People point fingers at the elites of that country I like so much, Angola, as well as other places like Nigeria, and say They’re so corrupt, it must be awful… All those poor people… Their rulers are so corrupt… What can be done? Why is Africa so corrupt?  I too curse the level of corruption among the Angolan elite. But there is one thing that I really don’t do: I don’t think that my own British elite is not just as dirty and guilty and corrupt. The men in suits in the City of London are in many ways the makers of corruption, the partners and engineers of corruption, they are the very rich people who help make corruption possible and help make other very rich people even richer; they are the people who oil the system that allows it to work, that allows money to be hidden and hurried away, and they are the people who benefit from it too. They are also supremely rich. Some of them are the kind of people I went to school with, or the kind of people who the girls I went to school with have married. Some of them, anyway.

And all these people – the rich and corrupt of the City of London, the city of Luanda, the city of Manhattan, Delhi, Sydney, Malabo, Lisbon, Paris, Caracas, São Paolo et cetera et cetera – are operating in a world far above the rest of us, in a community of money and corruption. Which is why I get annoyed at those who condemn the rich of, say, Angola, as somehow being worse than the rich of, say, New York. Sometimes people come back at me, arguing, But Lara, the rich in Angola are worse… They are richer… They care less about their own poor… And I know then that there’s no point arguing. These people have a problem of vision, a psychosis of perception, which enables them to be blind to the extreme wealth of the wealthy world, whilst they are blinded by the wealth in the developing world. It’s more than hypocrisy: it’s psychological and bound up, too, with racism. Rich black people somehow being more shocking than rich white people. I’ve never quite understood this. I hate rich people, full stop. So when members of the Angolan elite get cross with me, and accuse me of being nasty about their beloved nation, I try to explain that they are missing the point: I’m just as nasty about their peers in London, the only difference is that they themselves aren’t interested in that. A double psychosis of perception, if you like.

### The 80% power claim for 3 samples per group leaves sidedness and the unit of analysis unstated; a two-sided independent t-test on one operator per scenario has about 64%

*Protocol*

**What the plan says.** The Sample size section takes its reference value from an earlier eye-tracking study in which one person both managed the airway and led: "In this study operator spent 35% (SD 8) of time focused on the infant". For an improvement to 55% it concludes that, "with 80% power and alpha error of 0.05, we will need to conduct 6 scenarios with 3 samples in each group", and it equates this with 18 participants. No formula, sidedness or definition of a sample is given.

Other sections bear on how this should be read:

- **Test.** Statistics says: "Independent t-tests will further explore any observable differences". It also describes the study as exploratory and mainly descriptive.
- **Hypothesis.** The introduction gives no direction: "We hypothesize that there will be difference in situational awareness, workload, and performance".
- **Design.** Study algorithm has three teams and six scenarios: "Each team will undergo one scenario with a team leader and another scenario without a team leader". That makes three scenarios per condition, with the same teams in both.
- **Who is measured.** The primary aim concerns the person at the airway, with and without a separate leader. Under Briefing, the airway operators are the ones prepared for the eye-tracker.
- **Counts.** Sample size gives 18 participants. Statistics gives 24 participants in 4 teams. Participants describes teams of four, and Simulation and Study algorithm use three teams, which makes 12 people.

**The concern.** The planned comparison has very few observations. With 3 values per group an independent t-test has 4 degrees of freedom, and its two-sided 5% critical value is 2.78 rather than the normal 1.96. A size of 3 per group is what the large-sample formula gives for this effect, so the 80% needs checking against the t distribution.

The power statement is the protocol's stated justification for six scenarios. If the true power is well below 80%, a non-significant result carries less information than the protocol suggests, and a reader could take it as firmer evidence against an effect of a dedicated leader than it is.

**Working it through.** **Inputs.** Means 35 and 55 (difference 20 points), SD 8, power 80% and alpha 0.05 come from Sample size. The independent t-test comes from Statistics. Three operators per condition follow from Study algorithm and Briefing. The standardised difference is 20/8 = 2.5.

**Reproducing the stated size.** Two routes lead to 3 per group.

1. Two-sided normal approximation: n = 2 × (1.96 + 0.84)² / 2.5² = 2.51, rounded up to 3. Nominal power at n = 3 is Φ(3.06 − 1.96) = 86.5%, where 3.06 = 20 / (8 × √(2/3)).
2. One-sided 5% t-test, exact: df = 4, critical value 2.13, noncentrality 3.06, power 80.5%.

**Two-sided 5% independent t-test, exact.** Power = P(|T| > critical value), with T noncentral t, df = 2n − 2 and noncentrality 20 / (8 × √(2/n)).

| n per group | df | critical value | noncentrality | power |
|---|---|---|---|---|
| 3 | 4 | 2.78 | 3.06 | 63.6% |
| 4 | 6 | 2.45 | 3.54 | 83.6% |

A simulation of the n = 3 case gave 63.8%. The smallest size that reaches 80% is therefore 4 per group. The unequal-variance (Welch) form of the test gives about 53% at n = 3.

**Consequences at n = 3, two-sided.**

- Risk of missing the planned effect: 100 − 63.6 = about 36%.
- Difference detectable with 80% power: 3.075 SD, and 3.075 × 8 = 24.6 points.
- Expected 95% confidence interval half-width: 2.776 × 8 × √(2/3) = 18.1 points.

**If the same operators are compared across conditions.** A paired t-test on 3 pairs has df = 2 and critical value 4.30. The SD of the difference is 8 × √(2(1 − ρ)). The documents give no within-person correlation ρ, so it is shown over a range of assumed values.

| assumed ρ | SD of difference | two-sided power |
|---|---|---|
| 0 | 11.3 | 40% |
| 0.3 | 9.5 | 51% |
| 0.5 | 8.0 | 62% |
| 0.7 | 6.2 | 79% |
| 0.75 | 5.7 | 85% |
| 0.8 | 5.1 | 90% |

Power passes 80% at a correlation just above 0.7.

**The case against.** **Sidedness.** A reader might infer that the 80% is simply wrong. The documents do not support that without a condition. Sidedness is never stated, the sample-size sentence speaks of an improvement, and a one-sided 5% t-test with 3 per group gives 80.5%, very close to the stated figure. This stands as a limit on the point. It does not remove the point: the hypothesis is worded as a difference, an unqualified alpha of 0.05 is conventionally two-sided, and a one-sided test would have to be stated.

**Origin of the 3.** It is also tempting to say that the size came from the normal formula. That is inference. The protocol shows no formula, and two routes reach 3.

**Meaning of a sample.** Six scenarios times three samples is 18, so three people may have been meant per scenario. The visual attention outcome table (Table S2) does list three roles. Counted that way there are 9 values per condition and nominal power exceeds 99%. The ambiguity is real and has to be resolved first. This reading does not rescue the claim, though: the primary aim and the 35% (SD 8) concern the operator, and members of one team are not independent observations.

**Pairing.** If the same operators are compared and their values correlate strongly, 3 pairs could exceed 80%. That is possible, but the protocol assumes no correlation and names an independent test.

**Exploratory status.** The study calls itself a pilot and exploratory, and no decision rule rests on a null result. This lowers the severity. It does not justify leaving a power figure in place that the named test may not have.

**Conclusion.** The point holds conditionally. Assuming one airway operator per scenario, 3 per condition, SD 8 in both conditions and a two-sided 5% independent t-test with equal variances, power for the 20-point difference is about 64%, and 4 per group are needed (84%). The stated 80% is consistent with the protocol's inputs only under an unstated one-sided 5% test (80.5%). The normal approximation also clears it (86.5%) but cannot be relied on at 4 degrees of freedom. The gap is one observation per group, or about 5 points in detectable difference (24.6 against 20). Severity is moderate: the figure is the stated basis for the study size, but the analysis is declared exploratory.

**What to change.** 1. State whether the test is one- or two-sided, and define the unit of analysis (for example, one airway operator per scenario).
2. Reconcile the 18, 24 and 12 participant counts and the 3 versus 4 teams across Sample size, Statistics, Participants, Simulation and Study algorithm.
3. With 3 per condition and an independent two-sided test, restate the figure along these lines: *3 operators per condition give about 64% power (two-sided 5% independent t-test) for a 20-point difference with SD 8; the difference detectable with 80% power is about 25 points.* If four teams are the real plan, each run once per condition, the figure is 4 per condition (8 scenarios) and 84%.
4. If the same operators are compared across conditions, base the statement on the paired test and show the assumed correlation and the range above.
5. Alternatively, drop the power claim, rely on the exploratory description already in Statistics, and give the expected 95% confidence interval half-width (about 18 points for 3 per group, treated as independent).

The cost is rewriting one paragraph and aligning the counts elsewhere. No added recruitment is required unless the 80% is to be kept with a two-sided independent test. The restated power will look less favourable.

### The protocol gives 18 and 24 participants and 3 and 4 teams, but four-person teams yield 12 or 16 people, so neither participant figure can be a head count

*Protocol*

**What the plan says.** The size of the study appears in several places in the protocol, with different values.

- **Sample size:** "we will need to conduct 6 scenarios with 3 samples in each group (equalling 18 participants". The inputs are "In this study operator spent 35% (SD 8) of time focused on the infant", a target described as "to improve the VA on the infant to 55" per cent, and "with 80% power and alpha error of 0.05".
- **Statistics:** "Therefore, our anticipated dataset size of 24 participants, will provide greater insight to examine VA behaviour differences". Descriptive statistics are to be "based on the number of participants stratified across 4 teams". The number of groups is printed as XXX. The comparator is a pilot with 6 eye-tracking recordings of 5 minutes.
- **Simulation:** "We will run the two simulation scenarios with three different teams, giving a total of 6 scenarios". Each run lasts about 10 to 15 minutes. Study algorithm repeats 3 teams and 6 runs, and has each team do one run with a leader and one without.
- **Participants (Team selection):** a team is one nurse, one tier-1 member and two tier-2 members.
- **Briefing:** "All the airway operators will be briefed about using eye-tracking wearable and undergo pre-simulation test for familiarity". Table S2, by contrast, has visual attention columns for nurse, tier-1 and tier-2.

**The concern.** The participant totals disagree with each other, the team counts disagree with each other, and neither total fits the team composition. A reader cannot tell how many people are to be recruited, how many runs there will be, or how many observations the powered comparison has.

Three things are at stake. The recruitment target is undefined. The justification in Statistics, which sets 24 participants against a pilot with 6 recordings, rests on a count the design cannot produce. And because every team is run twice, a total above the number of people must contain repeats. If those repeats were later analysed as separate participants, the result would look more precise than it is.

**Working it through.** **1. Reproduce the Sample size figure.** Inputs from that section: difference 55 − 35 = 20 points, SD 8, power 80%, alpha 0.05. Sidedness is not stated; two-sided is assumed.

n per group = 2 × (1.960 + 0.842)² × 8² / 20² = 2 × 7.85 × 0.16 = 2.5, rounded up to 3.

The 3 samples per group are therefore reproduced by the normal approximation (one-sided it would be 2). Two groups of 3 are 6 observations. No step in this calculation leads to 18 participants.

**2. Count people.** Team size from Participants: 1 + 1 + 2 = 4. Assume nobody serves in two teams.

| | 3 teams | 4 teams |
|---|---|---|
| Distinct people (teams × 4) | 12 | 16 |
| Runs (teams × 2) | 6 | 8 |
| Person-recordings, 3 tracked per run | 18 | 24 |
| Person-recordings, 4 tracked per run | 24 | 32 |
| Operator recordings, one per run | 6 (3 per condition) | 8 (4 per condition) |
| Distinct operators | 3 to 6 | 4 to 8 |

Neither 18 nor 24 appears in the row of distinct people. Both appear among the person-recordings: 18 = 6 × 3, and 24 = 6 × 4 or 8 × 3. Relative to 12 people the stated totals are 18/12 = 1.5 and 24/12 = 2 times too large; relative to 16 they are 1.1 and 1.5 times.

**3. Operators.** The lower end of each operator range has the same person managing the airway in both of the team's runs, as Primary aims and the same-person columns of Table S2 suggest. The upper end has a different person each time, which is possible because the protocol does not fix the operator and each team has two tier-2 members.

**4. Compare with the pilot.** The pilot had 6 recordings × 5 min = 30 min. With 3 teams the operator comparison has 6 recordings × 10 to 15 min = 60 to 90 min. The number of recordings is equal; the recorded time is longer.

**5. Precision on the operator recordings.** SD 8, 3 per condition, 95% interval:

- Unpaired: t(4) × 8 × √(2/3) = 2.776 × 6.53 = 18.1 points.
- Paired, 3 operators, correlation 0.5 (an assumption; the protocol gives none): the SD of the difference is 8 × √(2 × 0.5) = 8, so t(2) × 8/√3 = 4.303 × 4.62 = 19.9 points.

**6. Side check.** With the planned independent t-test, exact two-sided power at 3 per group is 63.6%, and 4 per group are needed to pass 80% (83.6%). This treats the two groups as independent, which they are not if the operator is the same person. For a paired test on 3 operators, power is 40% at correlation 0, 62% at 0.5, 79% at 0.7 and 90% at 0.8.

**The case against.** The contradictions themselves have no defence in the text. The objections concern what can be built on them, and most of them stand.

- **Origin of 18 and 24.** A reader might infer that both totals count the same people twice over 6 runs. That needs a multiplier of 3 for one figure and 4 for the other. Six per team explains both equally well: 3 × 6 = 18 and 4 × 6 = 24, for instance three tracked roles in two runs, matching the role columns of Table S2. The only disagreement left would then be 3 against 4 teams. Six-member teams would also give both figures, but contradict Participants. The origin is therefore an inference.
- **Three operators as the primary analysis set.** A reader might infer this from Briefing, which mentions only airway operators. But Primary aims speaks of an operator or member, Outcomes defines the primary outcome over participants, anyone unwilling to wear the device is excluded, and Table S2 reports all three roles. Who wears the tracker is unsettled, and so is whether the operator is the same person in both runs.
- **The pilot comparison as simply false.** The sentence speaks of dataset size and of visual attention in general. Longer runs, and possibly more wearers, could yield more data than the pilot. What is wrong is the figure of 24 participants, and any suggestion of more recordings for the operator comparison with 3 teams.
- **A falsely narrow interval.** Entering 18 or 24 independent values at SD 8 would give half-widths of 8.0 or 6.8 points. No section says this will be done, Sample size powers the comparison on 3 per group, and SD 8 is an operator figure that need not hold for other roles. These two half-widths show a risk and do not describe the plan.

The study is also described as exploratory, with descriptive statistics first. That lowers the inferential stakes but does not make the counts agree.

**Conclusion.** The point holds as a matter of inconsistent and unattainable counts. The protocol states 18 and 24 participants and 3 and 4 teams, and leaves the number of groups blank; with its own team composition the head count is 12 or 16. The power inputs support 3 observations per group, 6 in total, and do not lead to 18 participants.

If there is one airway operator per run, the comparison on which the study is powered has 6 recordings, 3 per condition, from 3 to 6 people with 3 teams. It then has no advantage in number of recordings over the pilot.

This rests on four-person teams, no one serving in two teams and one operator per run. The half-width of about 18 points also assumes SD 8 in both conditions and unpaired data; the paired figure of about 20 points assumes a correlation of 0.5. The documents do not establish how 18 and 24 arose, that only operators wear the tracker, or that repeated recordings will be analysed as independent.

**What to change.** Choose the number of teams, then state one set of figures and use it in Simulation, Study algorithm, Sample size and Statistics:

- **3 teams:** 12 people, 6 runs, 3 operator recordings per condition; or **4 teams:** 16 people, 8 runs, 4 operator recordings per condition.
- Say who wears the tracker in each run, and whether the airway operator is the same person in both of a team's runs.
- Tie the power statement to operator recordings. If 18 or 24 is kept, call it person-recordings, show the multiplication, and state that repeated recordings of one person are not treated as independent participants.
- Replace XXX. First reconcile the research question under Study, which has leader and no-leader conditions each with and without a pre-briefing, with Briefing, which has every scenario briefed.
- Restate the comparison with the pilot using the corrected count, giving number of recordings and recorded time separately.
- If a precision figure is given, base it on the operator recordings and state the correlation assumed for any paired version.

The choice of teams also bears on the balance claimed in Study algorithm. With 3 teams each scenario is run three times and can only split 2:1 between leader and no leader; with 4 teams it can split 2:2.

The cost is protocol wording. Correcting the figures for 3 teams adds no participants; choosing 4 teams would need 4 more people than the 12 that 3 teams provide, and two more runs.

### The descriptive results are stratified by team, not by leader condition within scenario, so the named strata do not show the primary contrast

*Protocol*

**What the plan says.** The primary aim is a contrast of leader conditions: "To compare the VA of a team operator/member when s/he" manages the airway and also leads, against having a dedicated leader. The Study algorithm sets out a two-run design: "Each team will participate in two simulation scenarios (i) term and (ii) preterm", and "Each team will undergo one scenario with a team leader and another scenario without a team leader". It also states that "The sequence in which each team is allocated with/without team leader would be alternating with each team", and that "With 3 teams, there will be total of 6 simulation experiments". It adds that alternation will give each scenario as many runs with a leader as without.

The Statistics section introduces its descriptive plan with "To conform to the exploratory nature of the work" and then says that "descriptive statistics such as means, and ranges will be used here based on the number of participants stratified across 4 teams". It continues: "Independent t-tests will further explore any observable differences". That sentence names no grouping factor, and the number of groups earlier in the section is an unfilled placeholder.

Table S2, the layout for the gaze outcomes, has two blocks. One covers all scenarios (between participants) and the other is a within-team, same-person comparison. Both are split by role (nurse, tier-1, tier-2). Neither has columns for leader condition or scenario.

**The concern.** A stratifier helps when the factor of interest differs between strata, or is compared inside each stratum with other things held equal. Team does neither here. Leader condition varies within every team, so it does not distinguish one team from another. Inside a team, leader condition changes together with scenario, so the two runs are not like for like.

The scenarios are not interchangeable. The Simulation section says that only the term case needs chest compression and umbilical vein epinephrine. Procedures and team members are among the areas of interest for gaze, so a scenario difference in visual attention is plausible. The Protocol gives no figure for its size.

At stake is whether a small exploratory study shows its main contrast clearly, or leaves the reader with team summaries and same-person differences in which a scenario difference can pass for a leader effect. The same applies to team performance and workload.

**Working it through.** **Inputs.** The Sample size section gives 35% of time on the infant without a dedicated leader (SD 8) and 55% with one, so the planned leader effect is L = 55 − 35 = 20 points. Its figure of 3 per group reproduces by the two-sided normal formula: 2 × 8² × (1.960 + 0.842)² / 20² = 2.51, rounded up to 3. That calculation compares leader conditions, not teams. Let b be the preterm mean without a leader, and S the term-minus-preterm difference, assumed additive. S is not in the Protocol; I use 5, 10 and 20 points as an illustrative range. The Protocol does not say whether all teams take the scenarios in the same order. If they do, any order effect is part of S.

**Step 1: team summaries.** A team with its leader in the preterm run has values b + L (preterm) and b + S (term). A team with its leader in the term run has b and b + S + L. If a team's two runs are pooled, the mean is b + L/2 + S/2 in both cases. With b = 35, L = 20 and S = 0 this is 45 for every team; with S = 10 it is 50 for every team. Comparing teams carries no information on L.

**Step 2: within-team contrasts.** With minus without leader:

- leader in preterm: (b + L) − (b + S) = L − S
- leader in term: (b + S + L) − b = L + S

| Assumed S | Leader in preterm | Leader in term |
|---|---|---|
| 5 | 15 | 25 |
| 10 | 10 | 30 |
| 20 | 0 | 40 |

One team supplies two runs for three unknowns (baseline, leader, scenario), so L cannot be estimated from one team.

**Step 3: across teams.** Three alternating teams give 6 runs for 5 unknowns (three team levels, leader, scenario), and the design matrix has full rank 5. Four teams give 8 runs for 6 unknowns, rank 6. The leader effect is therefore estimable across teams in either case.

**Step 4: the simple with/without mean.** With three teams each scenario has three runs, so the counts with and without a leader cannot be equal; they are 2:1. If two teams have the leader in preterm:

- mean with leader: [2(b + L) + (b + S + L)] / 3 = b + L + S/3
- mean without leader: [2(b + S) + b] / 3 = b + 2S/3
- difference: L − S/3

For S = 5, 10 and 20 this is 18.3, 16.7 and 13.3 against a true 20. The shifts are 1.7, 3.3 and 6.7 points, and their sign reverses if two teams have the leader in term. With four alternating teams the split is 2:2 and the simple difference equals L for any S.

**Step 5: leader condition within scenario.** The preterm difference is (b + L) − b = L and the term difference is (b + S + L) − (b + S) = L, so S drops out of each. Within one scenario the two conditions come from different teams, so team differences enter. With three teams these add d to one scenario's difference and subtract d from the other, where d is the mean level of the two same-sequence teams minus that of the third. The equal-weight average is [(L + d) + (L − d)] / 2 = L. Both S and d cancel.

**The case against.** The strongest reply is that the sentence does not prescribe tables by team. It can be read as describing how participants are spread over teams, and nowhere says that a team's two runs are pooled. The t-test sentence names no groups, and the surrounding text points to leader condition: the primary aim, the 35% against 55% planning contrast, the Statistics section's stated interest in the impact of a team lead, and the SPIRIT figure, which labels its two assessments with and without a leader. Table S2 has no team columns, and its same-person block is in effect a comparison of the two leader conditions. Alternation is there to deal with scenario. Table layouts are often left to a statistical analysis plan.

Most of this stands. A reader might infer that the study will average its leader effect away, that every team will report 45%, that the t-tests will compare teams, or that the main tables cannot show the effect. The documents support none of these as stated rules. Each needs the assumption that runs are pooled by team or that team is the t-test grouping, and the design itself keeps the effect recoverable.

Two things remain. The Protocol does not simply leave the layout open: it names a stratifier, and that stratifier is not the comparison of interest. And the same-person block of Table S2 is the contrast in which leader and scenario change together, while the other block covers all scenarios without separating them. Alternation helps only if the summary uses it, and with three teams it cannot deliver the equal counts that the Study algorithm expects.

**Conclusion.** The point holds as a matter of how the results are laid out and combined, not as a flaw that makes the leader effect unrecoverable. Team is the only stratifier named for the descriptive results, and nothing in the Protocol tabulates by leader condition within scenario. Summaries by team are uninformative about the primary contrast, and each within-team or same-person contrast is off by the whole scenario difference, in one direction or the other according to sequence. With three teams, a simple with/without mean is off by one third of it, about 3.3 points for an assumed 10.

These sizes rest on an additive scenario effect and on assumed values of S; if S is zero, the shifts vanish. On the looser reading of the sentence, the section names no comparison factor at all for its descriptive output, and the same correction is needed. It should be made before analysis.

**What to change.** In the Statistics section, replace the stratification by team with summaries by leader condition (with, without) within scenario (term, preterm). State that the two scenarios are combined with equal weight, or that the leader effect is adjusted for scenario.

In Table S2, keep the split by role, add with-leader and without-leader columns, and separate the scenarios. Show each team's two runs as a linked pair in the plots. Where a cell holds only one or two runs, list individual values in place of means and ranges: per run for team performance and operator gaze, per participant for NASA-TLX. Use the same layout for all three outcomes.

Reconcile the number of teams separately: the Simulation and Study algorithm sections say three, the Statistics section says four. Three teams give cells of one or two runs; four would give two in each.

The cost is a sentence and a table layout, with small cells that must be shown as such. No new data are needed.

I’ve never wanted my blog to become a ramble. This morning it has. Perhaps to cover up the shame of the crush… who knows? But can I encourage you all to take a look at the Tax Justice Network. I know it has the unsexiest name on the planet, and it does have a mild tendency to be a wee bit too knowing and a wee bit too I told you so, and seems to be run by largely (only?) men… but if I can get over all that – with all my chips, anger and general unsavoury behaviour – then it shouldn’t stop you from benefitting from the research they do and the important matters they are trying to tackle also. I sound like I’m lecturing you now, don’t I? Sorry.

I’d make it 23 days, Dante, not 23 hours. I’d leave them there, perhaps, for 23 weeks. Or years, why not…

P.S. I confess, I went to a school called The Lady Eleanor Holles School for Young Ladies. There you are. And it’s not a made-up name either, it’s true.